The design and implementation of the 100WEEKS program (cash and training) is constantly evaluated through mobile surveys, conducted by our local call centers in Rwanda, Uganda, Ghana and Ivory Coast. This pre-existing infrastructure of local call centers and online data collections allowed us to quickly gather valuable data on how hundreds of families living in poverty have experienced the effects of the coronavirus crisis. Because we can compare this group to women that have not yet received any cash and women that have already graduated from the program, we have a thorough understanding of how the cash has helped the participants currently enrolled during the lockdowns.
There have been lockdowns in all countries where 100WEEKS is active. Travel restrictions and a ban on public transportation have cut off many rural areas from the rest of society, depriving millions of informal or casual workers of their sources of income. How have the women in our program gone through this difficult period? We conducted a large-scale phone survey amongst 640 women in all countries where we operate, collecting extremely valuable data on how the poor have dealt with one of the biggest crises in our lifetime.
The strict measures that have been put in place have had big repercussions for the women in our program. Not surprisingly, 95% of the women told us that they have been anxious about the COVID-19 crisis. Amongst the women currently enrolled in our program, 97% told us that the measures have seriously affected their lives.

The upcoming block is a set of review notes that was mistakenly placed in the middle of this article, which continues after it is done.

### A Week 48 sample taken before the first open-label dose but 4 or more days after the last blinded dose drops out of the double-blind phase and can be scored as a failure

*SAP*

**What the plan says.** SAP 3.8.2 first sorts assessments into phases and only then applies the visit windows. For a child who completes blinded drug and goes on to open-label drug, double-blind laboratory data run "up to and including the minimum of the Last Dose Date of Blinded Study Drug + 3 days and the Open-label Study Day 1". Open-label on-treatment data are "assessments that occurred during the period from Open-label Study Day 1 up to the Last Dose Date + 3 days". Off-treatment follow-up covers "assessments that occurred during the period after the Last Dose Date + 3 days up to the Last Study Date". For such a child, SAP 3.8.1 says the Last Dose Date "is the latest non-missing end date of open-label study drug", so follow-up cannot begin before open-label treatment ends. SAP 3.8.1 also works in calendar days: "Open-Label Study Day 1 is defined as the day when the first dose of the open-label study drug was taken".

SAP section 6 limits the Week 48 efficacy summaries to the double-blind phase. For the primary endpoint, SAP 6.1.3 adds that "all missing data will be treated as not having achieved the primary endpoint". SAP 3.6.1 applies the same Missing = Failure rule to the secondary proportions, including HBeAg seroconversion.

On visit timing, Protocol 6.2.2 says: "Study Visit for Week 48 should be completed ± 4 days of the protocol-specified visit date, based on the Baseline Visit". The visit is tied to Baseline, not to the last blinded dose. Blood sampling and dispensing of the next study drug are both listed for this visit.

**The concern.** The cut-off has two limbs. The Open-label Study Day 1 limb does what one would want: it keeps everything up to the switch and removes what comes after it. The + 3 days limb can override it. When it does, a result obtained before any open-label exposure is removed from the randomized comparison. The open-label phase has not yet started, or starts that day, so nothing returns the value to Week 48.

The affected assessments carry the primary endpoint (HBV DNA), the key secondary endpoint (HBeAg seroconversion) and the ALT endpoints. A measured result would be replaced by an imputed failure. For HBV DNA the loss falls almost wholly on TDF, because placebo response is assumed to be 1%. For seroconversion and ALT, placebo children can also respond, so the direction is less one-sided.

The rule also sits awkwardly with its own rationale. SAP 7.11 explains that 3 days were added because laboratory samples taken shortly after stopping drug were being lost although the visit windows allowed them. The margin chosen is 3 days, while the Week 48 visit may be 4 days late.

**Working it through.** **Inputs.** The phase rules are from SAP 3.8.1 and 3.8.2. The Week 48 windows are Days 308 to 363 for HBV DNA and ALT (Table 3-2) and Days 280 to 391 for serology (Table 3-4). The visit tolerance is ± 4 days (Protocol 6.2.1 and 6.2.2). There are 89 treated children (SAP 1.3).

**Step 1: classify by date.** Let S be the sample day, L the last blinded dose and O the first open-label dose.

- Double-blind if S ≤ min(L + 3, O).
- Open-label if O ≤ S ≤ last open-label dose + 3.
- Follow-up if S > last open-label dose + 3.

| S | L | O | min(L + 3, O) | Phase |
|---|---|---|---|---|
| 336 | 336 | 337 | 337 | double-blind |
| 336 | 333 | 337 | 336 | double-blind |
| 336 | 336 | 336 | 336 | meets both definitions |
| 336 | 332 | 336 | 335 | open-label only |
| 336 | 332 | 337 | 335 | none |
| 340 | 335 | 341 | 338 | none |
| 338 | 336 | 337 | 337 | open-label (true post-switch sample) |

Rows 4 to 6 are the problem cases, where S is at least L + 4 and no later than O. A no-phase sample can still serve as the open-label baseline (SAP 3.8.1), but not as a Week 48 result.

Sharp decrease in income
Many income-generating activities were rendered impossible during the most severe lockdown periods. The ban on public and private transportation, the travel restrictions and the curfew have cut off many women from a market for their products. Running roadside businesses or selling food in cities became impossible for many participants, as they do not live close enough to reach these places by foot. Besides that, all markets and shops for non-essential goods had to close, affecting women that own a shop. Day laborers were also affected, since many of the farmers had to cut down on costs and stopped employing them.
Not surprisingly therefore, our data show a big drop in average incomes. In Uganda, the average income decreased by 69%, while in Rwanda we saw a decrease of 57%. In Ghana, the decline has been less severe, because the lockdown in rural areas was less strict.
Rapid increase in consumer prices
At the same time, on average, essential items have become more expensive. We asked the women in the 100WEEKS program about price changes. The vast majority (78%) indicated that their essential items became more expensive during the lockdown period. While in Ghana this share was somewhat lower, in Uganda all women faced price increases.
Figure 1: Have your essential items become more expensive?
Food security threatened
The combination of rising prices and reduced income forms a real threat to the food security of the poor. Women in our program were not insulated from this effect. As shown in figure 2, 48% of the women in our Rwanda program indicate that they have worried (rarely, sometimes or often) about not having enough to eat. This is a lot, showing how big the effect of the lockdown has been. Nevertheless, 90% of the women in the program say they never go to bed hungry because of a lack of food.
The situation has been far worse for families not receiving cash transfers however. Of all women selected for our program who have yet to receive their first cash transfer, 85% worry about not having enough to eat. This indicates that the cash transfers have worked as a lifeline during the lockdown period for the women in our program, providing for basic necessities when other income disappeared.
Women that have already graduated from our program have also been affected severely. In this group, income dropped 56%. However, even though they do not receive cash transfers anymore, they worry significantly less about food security than the women who never received cash, as figure 2 illustrates. We see the same for the other food-security indicators. This result suggests that the women that no longer participate in the program are still better equipped to deal with this crisis than women who never took part. They have built resilience.